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Thread: Versions of Technicolor pixels and waterproofing...

  1. #11
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    Default Re: Versions of Technicolor pixels and waterproofing...

    A guy went to the doctor with a complaint. "Doc, it hurts when I do this." The doc replied, "Then don't do that".

    All joking aside, I think I can confirm that it just isn't you. We had (replacing them this year) "houses" made out of pipe. Pixabulbs were zip-tied to those pipes showing off the outline of our "house". Our failure rate on those that were on the slant of the roofs was very low. The pixabulbs on what would be considered the "ridge" went down at a much higher rate than those on the slants or facing forward along the eves.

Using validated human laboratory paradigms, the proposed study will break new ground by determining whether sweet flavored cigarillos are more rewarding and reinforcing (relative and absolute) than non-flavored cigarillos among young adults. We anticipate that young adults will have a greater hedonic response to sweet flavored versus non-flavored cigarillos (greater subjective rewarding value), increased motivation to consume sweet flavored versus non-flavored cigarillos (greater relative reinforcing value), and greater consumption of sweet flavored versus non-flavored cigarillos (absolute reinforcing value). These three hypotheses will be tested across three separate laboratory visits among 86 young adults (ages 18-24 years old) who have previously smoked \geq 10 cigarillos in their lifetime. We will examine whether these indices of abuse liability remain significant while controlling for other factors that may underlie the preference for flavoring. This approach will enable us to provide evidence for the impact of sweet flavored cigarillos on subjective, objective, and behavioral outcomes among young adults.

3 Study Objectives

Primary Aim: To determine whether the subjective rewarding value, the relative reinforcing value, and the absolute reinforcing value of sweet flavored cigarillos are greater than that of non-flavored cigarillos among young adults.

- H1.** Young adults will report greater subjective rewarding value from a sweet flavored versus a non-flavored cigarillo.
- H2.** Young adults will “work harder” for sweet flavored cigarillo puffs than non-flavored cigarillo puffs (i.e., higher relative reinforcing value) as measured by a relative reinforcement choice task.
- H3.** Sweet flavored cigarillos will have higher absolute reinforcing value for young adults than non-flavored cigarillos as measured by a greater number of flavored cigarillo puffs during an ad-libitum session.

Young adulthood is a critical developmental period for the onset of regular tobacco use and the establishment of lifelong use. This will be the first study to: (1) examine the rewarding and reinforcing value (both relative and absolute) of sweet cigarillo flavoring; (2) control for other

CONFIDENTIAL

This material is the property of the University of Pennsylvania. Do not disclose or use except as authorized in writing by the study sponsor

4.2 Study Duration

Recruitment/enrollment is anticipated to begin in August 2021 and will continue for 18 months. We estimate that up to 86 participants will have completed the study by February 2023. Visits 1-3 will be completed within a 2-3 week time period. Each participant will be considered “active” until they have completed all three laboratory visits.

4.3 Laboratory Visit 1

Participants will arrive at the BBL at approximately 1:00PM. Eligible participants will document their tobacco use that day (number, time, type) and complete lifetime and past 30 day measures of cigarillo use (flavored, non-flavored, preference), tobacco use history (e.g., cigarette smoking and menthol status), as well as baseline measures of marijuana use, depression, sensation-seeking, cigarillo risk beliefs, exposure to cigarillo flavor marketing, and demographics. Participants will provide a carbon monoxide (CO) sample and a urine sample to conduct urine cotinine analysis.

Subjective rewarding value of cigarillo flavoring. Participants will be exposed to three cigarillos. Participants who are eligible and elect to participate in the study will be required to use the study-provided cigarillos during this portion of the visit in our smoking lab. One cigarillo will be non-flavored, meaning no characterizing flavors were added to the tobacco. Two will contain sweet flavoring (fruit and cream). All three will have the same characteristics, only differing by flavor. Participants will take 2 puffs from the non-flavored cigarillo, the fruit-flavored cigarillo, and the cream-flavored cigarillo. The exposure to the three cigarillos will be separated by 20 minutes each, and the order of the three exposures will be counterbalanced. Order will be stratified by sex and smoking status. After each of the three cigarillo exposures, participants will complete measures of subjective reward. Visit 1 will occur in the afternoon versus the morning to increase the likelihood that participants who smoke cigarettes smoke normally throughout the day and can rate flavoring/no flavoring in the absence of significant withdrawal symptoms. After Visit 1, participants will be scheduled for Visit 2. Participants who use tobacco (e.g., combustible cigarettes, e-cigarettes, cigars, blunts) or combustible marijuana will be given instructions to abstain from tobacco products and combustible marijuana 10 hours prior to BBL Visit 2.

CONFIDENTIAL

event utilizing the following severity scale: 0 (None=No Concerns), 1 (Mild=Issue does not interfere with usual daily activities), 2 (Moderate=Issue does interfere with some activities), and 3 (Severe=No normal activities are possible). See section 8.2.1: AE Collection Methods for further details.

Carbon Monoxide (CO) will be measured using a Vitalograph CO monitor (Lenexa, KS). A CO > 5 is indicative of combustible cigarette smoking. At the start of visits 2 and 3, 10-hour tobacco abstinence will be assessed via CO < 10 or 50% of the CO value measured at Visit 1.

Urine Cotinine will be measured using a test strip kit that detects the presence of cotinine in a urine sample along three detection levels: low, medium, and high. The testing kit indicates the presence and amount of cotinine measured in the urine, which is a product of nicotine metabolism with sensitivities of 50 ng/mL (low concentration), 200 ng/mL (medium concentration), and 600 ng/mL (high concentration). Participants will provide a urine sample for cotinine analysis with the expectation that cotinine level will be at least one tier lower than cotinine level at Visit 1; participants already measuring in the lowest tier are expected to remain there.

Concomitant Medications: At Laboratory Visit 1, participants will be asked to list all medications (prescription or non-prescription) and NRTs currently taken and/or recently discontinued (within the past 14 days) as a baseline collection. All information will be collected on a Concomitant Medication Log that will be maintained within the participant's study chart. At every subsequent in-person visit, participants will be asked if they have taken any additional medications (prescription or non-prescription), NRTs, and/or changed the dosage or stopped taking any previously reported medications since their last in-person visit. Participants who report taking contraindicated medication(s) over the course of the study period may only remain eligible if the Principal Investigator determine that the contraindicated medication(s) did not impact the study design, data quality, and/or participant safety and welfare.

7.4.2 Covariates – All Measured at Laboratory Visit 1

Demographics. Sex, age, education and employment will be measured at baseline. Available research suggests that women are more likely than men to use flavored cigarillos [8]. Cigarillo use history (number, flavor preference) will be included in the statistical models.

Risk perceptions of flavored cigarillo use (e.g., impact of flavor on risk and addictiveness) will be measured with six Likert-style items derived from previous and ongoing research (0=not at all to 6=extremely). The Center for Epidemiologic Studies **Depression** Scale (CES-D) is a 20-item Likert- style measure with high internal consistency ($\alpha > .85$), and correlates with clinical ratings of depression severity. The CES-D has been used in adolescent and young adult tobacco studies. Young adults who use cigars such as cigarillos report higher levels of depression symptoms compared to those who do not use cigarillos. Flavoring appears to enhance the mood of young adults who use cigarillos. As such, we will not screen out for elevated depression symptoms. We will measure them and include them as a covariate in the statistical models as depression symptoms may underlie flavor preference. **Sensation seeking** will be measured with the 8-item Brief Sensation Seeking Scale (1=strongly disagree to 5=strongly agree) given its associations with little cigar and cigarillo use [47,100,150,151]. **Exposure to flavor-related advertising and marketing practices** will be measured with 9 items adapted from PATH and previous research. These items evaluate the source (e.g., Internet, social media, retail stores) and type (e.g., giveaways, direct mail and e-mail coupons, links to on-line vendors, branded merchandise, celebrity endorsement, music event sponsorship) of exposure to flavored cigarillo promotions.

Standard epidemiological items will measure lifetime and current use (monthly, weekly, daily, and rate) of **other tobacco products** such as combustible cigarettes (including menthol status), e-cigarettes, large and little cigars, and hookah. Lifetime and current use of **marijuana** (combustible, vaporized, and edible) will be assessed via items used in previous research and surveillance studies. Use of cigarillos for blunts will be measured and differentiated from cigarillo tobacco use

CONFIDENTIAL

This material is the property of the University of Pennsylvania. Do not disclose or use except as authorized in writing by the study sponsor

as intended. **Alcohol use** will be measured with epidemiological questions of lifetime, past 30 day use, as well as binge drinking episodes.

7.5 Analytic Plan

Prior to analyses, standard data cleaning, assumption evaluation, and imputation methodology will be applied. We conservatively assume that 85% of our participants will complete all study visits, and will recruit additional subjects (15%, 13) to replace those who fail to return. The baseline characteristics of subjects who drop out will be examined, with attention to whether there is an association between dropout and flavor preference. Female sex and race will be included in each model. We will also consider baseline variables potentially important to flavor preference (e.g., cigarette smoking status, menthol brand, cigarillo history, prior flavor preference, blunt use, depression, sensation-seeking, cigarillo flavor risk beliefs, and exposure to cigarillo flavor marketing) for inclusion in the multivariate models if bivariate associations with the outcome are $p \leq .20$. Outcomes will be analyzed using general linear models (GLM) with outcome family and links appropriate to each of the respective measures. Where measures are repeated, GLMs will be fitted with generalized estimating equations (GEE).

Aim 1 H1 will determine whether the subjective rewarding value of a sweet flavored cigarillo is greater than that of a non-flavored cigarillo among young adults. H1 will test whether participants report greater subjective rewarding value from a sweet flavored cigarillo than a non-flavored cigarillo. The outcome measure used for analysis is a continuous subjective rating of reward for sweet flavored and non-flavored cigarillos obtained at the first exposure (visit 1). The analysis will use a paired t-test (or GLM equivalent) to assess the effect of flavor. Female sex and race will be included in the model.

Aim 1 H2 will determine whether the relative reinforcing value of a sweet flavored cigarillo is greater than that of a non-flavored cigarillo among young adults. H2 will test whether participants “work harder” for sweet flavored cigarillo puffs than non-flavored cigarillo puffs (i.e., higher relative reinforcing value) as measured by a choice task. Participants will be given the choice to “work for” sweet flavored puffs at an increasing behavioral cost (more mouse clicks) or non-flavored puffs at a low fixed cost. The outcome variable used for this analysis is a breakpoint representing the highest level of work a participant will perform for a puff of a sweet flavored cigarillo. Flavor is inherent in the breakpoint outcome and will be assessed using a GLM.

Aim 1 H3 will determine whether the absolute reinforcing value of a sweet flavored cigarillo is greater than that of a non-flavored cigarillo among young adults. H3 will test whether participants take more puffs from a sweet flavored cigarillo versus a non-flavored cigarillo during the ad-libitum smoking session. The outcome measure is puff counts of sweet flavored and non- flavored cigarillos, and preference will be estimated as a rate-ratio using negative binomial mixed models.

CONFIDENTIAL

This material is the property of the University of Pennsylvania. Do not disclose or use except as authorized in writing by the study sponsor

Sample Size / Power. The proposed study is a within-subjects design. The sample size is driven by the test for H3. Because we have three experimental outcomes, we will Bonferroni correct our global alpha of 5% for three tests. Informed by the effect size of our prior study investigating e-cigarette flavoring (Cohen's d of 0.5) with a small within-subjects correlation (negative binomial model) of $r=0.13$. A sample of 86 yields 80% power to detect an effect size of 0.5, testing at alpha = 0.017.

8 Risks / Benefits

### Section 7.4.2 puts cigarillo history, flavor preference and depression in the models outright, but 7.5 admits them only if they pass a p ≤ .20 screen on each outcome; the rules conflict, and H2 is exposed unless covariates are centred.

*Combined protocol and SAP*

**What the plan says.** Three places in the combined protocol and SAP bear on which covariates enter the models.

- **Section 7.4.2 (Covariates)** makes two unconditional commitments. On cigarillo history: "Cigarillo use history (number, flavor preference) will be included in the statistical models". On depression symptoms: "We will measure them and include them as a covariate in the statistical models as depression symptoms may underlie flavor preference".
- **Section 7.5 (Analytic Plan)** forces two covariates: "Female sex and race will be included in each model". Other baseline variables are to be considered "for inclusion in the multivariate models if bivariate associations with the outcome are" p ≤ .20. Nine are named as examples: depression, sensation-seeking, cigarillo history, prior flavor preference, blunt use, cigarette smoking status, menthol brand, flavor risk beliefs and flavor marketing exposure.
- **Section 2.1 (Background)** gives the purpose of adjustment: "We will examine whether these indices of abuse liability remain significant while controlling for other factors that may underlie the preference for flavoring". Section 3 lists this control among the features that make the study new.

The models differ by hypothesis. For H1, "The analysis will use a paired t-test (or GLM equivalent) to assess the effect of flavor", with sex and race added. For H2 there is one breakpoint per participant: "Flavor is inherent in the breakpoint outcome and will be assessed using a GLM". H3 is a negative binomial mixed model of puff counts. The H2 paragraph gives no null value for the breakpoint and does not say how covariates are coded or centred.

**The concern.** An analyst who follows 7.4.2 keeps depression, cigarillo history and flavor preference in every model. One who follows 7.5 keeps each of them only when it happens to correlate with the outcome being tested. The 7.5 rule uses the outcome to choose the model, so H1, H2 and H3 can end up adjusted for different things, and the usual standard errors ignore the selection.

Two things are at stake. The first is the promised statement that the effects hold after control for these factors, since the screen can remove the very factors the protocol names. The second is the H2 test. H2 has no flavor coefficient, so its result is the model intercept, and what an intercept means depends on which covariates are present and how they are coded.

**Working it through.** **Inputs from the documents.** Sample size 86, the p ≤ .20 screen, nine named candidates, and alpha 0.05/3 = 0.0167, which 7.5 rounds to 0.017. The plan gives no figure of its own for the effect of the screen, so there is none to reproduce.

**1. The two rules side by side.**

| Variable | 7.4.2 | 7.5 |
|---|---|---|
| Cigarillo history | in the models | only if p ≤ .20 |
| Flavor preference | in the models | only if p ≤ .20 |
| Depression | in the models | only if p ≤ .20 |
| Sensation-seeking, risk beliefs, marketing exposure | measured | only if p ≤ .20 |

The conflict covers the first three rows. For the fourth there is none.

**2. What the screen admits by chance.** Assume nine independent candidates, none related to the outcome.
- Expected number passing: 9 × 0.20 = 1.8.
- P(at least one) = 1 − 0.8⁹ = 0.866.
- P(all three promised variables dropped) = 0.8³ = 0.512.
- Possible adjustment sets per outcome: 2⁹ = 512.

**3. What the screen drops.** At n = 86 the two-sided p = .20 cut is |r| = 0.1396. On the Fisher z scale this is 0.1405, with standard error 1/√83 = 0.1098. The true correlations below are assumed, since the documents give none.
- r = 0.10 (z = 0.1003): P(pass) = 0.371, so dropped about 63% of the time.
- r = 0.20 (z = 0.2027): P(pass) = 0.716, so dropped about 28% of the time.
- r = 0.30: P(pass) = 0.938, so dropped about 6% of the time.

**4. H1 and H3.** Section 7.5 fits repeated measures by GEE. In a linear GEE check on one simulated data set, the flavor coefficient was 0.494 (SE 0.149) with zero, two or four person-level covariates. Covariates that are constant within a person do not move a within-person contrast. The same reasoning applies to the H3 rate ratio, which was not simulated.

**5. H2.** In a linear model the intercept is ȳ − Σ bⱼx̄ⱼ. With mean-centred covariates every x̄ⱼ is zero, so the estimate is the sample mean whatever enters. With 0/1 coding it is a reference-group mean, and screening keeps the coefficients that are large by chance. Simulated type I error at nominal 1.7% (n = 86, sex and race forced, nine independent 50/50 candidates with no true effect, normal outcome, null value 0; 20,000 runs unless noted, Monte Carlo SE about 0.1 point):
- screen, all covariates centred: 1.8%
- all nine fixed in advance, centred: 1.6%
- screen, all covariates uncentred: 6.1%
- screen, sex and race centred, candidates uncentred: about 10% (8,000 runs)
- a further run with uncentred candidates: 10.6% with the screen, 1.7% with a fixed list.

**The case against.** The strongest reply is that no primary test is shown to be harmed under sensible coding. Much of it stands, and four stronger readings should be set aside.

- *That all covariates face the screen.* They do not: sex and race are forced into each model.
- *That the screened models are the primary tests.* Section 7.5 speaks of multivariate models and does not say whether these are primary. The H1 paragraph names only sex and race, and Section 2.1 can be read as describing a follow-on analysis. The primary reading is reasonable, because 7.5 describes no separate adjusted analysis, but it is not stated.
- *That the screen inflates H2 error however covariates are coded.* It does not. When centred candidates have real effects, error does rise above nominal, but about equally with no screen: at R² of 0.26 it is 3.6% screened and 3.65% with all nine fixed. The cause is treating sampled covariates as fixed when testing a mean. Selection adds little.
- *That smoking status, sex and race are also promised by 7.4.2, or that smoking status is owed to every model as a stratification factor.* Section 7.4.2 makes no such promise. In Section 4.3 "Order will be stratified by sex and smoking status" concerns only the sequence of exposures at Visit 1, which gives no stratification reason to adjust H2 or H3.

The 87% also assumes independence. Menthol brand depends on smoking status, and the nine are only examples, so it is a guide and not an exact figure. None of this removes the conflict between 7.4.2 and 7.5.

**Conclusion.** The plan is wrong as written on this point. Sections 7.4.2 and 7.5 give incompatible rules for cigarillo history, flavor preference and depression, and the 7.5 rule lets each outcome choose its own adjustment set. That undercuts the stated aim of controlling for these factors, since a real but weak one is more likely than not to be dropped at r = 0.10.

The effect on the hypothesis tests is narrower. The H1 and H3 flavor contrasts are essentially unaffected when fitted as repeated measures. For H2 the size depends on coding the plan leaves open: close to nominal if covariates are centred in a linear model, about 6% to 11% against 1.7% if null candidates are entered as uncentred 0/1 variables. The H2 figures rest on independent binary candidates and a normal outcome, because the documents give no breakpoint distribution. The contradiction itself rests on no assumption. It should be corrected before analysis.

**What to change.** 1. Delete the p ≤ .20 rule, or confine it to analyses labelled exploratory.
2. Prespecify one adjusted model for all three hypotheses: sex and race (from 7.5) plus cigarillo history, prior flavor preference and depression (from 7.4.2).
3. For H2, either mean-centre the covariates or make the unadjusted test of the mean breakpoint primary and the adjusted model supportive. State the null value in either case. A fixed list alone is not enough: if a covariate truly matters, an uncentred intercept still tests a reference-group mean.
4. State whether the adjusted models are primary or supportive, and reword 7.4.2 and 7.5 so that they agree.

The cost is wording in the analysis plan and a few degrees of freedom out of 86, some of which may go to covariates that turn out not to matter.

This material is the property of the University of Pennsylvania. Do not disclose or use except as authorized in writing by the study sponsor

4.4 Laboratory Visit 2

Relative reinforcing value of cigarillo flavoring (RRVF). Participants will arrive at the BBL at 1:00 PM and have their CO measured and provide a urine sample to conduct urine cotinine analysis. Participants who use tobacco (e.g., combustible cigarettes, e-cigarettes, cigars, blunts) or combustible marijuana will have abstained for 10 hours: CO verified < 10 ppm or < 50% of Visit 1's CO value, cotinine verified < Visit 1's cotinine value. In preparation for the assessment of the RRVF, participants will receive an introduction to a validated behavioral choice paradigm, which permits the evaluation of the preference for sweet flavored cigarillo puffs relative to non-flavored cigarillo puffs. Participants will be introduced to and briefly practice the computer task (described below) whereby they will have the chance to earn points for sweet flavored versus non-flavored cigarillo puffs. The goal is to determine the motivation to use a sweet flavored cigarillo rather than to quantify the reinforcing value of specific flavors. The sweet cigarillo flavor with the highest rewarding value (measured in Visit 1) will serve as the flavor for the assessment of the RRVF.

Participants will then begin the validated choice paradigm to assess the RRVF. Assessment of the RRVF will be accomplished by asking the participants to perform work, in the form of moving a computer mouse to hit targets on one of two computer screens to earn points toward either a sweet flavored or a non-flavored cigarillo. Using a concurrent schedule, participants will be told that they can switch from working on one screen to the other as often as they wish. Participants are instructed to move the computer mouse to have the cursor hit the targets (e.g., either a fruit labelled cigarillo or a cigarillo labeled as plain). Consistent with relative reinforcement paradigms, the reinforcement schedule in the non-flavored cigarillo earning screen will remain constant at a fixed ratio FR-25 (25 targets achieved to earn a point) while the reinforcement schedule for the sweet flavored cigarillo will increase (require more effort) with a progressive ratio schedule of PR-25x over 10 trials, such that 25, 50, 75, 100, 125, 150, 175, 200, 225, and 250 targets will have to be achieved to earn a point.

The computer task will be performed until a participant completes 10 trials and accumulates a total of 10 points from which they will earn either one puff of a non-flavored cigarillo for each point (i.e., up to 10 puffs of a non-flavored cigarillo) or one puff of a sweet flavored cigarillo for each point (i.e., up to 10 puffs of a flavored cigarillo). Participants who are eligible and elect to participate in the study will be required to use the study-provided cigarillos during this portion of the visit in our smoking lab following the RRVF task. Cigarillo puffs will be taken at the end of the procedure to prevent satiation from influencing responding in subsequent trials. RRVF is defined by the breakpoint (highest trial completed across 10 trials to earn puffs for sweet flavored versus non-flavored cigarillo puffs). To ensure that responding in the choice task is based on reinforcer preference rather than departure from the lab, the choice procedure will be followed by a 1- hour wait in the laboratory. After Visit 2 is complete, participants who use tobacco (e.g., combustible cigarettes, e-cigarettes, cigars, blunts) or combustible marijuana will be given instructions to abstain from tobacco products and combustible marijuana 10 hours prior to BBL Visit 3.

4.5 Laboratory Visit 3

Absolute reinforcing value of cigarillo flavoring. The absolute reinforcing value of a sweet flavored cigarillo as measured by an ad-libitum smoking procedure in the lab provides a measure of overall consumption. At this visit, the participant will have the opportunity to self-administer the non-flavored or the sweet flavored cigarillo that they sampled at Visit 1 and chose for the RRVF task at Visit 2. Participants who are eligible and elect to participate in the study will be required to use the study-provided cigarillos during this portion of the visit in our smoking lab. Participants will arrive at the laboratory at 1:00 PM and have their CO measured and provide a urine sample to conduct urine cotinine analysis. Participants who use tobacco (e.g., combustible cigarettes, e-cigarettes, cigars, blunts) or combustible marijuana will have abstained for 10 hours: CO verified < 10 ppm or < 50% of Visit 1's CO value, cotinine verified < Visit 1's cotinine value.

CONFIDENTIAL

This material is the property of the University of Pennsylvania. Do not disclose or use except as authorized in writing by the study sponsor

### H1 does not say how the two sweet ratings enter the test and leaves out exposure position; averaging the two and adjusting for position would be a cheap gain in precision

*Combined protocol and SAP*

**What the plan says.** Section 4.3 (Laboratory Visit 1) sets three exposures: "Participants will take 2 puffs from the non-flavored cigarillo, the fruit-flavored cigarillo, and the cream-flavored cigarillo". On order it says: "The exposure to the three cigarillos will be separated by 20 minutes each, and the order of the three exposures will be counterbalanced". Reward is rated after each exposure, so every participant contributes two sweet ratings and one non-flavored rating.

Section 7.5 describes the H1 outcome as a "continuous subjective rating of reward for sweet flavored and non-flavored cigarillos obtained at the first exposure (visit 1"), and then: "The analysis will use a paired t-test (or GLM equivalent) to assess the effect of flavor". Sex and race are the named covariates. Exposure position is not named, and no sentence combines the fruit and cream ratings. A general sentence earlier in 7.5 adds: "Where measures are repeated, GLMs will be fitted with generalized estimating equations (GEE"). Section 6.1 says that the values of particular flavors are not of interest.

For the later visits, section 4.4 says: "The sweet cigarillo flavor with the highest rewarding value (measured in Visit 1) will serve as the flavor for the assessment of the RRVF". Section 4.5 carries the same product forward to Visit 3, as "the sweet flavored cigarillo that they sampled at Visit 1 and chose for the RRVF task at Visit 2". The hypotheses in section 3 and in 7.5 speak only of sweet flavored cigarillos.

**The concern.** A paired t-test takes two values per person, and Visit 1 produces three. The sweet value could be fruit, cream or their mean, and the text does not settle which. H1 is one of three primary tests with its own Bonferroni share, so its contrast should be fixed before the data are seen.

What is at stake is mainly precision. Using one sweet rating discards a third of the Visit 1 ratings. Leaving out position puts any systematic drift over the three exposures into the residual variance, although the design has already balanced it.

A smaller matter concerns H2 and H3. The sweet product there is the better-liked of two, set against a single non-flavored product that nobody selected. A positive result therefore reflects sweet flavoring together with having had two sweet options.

The eves and the edges were at a slight slant. The ridge pixabulbs were pointing straight up.

    I thought it was just us, and our luck.
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  2. #12
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    Default Re: Versions of Technicolor pixels and waterproofing...

    A guy went to the doctor with a complaint. "Doc, it hurts when I do this." The doc replied, "Then don't do that".

    All joking aside, I think I can confirm that it just isn't you. We had (after several years - replacing them this year) "houses" made out of pipe. Pixabulbs were zip-tied to those pipes showing off the outline of our "house". Our failure rate on those that were on the slant of the roofs was very low. The pixabulbs on what would be considered the "ridge" went down at a much higher rate than those on the slants or facing forward along the eves.

    The eves and the edges were at a slight slant. The ridge pixabulbs were pointing straight up.

    I thought it was just our back luck, or something like that. Apparently not.
    Last edited by algerdes; 09-16-2018 at 11:16 AM. Reason: part of message missing.
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  3. #13